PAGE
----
Kriston Capps is a staff writer for CityLab covering housing, architecture, and politics. He previously worked as a senior editor for Architect magazine.
An exhibit at the Venice Architecture Biennale demonstrates visionary technology that recreates the clear blue sky.
One intriguing-sounding exhibit at the 14th Venice Architecture Biennale, which opened to crowds this month, is a presentation on Renzo Zingone, a developer who built a utopian city outside Milan in the 1960s. "Monditalia: Z! Zingonia, mon amour" sounds like a fascinating show, as Zingonia prefigured some of the modern developments in the Garden City movement.
Like most of the exhibits put on by planners, architects, scholars, and historians for the Venice Architecture Biennale, "Z! Zingonia" is more than the straightforward presentation. If you've ever been fortunate enough to attend the festival, then you know to pay attention to every detail. The one's that making me really wish I could see it in person is the light.
"Z! Zingonia" features a prototype of a synthetic daylight system that—much like the work it illuminates—appears way ahead of its time.
CoeLux is an Italian-made optical system that uses LEDs to replicate daylight. Developed by Paolo Di Trapani, an Italian physicist at the University of Insubria, the system looks and behaves like a skylight, imitating the color of sunlight as it is filtered through a window—even imitating the movement of the sun through the sky.
At the Corderie dell'Arsenale (a 14th-century former rope factory within the Arsenale complex), curators Argot ou La Maison Mobile and Marco Biraghi invited CoeLux to build three faux-openings to the sky over the "Z! Zingonia" show. The sun tracks through these panels, crossing the sky, as it were, in real time with the actual summer sun shining down on the Arsenale over the course of the festival.
The technology uses LEDs and nano-technology to imitate Rayleigh scattering. That's the name for the scattering of sunlight off molecules in the atmosphere that makes the sky appear blue. By replicating this effect, the CoeLux installations convey the sky, not just the sun.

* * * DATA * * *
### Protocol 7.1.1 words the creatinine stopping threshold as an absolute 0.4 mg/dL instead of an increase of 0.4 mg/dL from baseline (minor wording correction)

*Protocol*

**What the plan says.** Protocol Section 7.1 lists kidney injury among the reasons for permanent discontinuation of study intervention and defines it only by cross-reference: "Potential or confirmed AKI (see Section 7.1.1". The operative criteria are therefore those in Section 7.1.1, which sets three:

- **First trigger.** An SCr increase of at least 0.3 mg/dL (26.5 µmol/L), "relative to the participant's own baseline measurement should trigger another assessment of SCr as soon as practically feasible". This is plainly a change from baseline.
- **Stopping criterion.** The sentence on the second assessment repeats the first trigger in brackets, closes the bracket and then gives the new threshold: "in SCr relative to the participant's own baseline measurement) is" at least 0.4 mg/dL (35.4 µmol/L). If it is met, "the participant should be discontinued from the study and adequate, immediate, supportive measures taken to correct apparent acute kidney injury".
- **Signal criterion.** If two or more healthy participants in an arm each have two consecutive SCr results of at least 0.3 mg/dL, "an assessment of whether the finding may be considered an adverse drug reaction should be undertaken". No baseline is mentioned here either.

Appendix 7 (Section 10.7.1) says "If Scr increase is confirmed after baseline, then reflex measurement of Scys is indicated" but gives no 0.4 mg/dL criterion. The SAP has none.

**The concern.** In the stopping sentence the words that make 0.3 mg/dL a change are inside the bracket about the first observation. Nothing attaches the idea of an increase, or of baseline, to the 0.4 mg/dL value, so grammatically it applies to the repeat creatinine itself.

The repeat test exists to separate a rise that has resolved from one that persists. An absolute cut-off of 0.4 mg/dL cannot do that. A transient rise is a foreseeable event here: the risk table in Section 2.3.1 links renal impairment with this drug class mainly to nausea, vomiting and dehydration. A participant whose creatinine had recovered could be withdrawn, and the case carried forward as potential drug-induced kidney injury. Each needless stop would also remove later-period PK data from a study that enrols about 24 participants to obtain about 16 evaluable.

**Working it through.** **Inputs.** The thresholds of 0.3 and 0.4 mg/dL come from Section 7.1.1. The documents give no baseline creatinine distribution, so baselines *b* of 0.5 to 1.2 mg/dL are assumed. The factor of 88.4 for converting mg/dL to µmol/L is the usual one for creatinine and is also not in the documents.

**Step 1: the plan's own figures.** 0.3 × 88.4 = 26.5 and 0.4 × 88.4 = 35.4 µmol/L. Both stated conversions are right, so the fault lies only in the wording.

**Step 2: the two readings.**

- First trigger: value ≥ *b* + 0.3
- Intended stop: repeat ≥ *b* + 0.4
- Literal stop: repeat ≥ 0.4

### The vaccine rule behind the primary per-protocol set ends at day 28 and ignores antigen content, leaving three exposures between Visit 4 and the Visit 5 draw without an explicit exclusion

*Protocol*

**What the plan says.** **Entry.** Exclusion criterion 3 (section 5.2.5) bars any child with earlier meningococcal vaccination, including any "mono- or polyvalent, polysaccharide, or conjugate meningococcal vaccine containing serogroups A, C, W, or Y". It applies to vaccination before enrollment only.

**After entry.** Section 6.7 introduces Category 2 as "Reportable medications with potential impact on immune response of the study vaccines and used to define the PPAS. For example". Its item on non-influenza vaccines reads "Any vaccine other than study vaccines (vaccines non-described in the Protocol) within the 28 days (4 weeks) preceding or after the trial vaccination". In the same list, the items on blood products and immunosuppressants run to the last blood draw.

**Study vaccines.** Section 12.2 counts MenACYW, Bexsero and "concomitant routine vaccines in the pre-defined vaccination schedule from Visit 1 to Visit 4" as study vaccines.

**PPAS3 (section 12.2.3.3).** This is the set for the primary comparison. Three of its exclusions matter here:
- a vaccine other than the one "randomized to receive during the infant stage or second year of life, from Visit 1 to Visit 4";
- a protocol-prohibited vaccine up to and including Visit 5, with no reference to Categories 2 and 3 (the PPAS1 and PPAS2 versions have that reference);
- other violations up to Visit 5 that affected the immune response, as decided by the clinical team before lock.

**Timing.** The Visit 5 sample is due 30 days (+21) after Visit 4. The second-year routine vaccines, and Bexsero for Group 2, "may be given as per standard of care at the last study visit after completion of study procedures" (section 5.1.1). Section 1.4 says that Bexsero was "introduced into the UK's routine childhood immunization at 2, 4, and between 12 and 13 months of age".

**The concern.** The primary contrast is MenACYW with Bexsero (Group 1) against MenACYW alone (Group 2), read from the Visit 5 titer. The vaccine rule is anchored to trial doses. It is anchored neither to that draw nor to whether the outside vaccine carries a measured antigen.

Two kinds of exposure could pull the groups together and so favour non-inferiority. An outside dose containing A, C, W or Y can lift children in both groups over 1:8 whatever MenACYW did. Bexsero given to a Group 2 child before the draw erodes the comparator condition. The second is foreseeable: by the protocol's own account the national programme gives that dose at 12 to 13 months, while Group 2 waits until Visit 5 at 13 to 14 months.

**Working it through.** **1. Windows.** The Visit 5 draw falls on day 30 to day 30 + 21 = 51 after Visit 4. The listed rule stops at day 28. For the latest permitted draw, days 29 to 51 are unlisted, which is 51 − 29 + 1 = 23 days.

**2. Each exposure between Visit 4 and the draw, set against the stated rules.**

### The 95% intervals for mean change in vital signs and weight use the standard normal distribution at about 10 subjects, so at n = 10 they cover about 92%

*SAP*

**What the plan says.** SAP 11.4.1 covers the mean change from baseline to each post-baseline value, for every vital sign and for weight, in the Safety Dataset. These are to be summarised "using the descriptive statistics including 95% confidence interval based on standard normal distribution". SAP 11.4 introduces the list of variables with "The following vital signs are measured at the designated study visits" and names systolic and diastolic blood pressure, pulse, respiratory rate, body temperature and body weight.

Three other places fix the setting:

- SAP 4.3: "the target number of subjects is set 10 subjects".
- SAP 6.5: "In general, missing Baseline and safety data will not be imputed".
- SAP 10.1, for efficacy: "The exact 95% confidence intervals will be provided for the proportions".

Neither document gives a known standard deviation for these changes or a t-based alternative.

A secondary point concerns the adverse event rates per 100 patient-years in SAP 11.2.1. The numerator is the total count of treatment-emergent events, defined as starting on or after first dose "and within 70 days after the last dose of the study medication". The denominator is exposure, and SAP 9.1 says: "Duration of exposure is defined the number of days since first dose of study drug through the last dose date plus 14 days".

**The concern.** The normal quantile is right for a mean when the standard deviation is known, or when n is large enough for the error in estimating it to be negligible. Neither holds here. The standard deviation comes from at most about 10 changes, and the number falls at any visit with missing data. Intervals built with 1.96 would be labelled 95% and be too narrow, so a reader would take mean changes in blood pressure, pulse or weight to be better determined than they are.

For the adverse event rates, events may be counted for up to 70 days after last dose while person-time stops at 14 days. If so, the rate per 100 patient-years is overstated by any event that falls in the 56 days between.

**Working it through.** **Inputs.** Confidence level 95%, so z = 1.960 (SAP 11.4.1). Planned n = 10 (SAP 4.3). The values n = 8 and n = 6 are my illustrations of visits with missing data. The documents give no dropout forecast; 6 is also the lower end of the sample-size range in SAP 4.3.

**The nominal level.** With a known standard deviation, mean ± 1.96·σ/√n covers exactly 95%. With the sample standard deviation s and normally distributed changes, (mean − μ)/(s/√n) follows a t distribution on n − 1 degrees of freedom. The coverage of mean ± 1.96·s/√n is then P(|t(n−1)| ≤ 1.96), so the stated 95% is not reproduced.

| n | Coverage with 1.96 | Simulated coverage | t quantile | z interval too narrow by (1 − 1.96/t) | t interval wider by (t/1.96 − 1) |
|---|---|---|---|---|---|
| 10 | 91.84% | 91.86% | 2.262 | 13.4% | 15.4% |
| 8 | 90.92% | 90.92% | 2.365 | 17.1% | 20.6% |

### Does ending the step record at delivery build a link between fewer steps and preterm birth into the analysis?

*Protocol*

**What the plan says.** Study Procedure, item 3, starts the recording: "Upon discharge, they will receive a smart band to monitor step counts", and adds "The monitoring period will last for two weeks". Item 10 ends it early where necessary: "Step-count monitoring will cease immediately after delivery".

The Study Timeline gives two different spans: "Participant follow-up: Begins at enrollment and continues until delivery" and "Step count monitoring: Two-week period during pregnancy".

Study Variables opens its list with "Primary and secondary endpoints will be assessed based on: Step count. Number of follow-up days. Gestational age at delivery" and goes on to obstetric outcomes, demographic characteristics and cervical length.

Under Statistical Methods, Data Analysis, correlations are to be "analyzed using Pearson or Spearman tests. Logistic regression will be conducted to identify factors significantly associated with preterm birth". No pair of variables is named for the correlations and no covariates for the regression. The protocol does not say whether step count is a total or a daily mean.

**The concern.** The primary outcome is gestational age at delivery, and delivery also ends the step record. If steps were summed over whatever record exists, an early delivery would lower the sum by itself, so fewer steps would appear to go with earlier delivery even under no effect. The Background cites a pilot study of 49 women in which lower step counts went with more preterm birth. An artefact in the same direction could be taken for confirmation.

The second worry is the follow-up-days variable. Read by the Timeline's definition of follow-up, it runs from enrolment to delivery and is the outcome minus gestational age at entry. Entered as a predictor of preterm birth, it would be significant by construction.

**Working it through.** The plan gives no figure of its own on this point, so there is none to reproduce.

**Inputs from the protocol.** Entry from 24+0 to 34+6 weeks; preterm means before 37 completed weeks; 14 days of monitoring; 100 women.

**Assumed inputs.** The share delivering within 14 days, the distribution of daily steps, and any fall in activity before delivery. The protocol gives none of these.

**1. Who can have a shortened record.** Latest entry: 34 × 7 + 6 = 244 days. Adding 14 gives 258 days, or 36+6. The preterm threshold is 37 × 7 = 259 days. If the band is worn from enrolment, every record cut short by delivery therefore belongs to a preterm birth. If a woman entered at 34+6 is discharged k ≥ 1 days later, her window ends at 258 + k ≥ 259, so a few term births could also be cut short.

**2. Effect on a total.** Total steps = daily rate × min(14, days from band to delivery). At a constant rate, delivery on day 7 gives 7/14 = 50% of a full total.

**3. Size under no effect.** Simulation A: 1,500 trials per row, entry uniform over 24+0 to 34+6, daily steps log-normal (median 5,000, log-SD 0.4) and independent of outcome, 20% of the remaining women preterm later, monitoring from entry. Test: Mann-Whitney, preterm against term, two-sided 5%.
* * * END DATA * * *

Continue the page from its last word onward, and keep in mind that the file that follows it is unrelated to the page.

In recent years, forward-thinking lighting companies have worked to capture and transmit actual daylight into buildings. Huvco, Himawari, and other innovative manufacturers have developed luminaire technologies that collect daylight through exterior solar panels and transmit it to interior spaces using fiber-optic cables.
CoeLux is by comparison a trompe-l'œil tech: The skylight installations look more like daylight than other fiber optic–powered lamps, but they don't use daylight at all. By introducing the idea of sky into the lighting system, CoeLux boasts that it can manufacture different kinds of daylight—specifically Nordic, Mediterranean, and Tropical suns.
A little Mediterranean sun for your office doesn't sound bad, does it? The company lists almost every kind of interior as a space that could potentially benefit from the technology, from museums to hospitals to airports. (Finished basements weren't listed specifically, but that's what I'm thinking.)
Natural daylighting does come with some drawbacks (heat gain, heat loss, glare), so an alternative daylighting system would ostensibly avoid those. (CoeLux did not provide any retail pricing information, but peer technologies are pricey.) Of course, the main draw of faux-daylight is natural illumination in places where the sun don't shine—whether that's inside the Venetian Arsenale or your closest subway station.